On this day in 1921, Georgia O’Keeffe (1887-1986) was imbued in her studio finishing one of the first paintings that we find in the exhibition that the Thyssen-Bornemisza Museum dedicates to the American artist, one of the five that are part of his collection. Its titled Abstraction. Glow I and it is a rather dark painting, full of internal tensions, reminiscent of a small photograph of his neck taken by Alfred Stieglitz that same year, which today is easy to find for 10 euros in poster format. In both images, time and space are purely mental dimensions and a silent, sweet chord seems to reign. It was, in turn, one of the photos that hung from the exhibition that, two months earlier, had revolutionized the New York art world from the Anderson Galleries, a space directed by Stieglitz himself, taking over from his mythical 291 Gallery, the epicenter of everything that was beginning to be called “modern art.” A Georgia O’Keeffe portrayed without distances, often naked, becoming an icon at times, even in spite of herself.
Everything else is history. O’Keeffe and Stieglitz wrote hundreds of love letters to each other even though they were always one of those couples who seem to experience their most genuine approach when they are further apart. He was the first to expose that lyrical subjectivity that was so far removed from the machine age and connected with that idea of the spiritual in Kandinski’s art, which Stieglitz had translated into English for Camera Work. First there were charcoal drawings, which brought together O’Keeffe’s action of walking daily, an existential search option that manifests itself in the artist as a step forward in the renewal of narrative patterns.
Soon color appeared, the first lily flower watercolors and a myriad of stereotypes that he always rejected. Vulvas concealed between petals and tree canopies seeking a reconciliation with the laws of nature, which this exhibition tries to dispel by avoiding the moments of life that have become dead ends. O’Keeffe was in tune with Greek thought, where the body is the supreme form of nature, although its degree of commitment to freedom and contradiction did not fit well with the rigors of dogma. She was a feminist artist caught in the trap of gender. In 1913 she joined the National Woman’s Party, just as the controversial Armory Show was inaugurated, a turning point for American art that left behind the most iron academicism, but with high levels of testosterone. The anteroom of the famous Brancusi phallus, aka Princess X.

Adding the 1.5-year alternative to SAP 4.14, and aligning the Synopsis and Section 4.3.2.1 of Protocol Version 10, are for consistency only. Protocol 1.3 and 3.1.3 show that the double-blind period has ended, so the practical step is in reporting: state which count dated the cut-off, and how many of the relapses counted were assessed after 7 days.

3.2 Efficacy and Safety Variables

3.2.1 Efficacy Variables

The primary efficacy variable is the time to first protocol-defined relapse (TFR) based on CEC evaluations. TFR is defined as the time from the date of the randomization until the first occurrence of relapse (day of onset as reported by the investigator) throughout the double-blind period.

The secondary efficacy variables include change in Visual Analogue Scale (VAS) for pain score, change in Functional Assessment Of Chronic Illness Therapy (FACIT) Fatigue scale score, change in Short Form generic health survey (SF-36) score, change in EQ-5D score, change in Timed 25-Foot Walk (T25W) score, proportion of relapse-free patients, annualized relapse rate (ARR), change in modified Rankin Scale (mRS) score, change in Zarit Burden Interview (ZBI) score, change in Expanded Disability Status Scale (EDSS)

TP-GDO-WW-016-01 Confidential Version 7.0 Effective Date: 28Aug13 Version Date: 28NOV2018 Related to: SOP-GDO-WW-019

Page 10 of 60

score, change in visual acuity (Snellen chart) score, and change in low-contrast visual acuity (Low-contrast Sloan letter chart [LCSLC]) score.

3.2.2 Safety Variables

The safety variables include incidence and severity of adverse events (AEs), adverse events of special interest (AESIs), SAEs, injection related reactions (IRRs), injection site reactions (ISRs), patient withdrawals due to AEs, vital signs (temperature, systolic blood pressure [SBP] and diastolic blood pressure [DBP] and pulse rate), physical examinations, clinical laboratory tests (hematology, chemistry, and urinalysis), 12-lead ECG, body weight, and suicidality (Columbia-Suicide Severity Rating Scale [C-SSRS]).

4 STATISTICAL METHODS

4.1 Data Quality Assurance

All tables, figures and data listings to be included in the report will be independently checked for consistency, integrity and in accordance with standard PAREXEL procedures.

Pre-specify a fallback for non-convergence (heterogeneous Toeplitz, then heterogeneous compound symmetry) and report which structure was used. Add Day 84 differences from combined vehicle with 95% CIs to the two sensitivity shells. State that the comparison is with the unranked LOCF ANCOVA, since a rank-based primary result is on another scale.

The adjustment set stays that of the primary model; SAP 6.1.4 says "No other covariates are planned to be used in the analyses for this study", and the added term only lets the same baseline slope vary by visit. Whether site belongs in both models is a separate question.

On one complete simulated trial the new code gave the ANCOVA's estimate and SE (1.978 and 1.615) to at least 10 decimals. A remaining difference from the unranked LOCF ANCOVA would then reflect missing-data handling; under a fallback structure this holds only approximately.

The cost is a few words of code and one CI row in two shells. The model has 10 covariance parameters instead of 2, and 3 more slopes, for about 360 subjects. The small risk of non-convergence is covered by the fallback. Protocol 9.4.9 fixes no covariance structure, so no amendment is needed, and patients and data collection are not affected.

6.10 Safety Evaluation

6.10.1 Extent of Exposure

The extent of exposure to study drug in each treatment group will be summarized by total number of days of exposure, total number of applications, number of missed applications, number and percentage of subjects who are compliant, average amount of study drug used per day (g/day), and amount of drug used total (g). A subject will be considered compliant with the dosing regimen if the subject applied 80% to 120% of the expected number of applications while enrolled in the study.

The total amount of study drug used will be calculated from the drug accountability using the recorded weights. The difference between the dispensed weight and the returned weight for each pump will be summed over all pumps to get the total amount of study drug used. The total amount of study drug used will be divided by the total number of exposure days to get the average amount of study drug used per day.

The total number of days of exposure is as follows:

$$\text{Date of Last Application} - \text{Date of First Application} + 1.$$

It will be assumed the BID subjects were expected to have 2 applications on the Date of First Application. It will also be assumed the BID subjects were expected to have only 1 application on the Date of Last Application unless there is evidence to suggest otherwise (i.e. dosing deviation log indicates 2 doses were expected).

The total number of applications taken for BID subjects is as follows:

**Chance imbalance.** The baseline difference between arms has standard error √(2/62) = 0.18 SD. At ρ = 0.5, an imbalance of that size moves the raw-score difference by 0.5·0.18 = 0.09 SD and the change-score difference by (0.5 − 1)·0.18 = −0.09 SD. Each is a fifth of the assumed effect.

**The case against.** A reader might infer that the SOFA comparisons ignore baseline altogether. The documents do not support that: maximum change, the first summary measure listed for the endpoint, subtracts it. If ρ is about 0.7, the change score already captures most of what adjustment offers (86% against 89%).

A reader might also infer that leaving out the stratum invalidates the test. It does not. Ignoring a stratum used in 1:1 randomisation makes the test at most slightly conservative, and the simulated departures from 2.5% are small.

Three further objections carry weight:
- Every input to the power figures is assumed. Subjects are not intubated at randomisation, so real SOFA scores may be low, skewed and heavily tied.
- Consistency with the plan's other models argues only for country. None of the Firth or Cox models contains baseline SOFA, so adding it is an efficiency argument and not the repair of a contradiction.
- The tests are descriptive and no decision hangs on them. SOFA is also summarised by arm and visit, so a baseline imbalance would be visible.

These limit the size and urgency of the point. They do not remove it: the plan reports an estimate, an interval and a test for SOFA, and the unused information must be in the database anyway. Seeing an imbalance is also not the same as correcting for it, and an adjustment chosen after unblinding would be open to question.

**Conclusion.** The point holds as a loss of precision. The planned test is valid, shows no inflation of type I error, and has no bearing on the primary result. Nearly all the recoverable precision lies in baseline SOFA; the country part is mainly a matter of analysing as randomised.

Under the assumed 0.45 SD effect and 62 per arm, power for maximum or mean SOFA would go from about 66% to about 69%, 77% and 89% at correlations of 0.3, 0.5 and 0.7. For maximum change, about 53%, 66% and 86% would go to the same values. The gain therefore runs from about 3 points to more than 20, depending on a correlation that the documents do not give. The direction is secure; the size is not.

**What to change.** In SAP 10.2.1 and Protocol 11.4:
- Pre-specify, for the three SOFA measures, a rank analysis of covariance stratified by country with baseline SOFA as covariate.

Let’s go back a century. Another pandemic. The Spanish flu took its toll on him in New York, a moment that did not escape Stieglitz’s camera either. They lived at the top of the Shelton Hotel, from where O’Keeffe began to paint the skyscrapers as totem poles and the streets as canyons, as if he wanted to respond to the film. Manhatta, also from 1921, shot in tribute to Walt Whitman by Paul Strand and Charles Sheeler. His new flower still lifes also looked like monumental buildings. Privileged spectator of the artistic revolution that was starring a new generation of photographers under the banner of the straight photography, O’Keeffe had plenty of time to think about that vision where the use of the blow-up it had an intensifying role both formal and emotional. That intensification to which she aspired to adapt her art to that fantasy of modern life. For an artist like her, who appears unprecedented, abstraction, like femininity, was always a means, never an end. It registers an alternative identity for North American artists, especially for women, an identity that departs from the myths. His goal was to generate another idea of the modern, much more free and open. That attitude of eternal beginner earned him the first exhibition of a woman at MoMA, in 1927, when she was barely 40 years old. Also an auction record with his White flower No. 1 (1932), hung in the Thyssen, still today the most sought-after by a woman artist.
Born into polyphony between centuries, O’Keeffe was able to smell the acrid smell of a gas-lit environment a century away. Surely that is his feat: knowing that reality is always different from everything. Always start over. The various twists and turns that his work takes are not surprising, and how well the exhibition captures. The Texas landscape of his early works is replicated again some time later, as soon as he falls in love with Mexico. His adobe house in Ghost Ranch, the orography of the place, the lost crosses of nature, the bones of dead animals, his house in Abiquiú. As he grew older, the brushwork became more meager. We are in the fifties and O’Keeffe surfaces were in parallel to what, for his part, Mark Rothko projected. Fields of color where he continued to portray paths, detours and horizons of that scattered world he was trying to find. The curator, Marta Ruiz del Arbol, emphasizes this idea of a strolling artist, under an equally traveling retrospective that will later reach the Center Pompidou in Paris and the Beyeler Foundation in Basel. Example of a collective effort to recover in Europe a creator who has never had too much focus.
Georgia O’Keeffe. Thyssen-Bornemisza Museum. Madrid. From April 20 to August 8.
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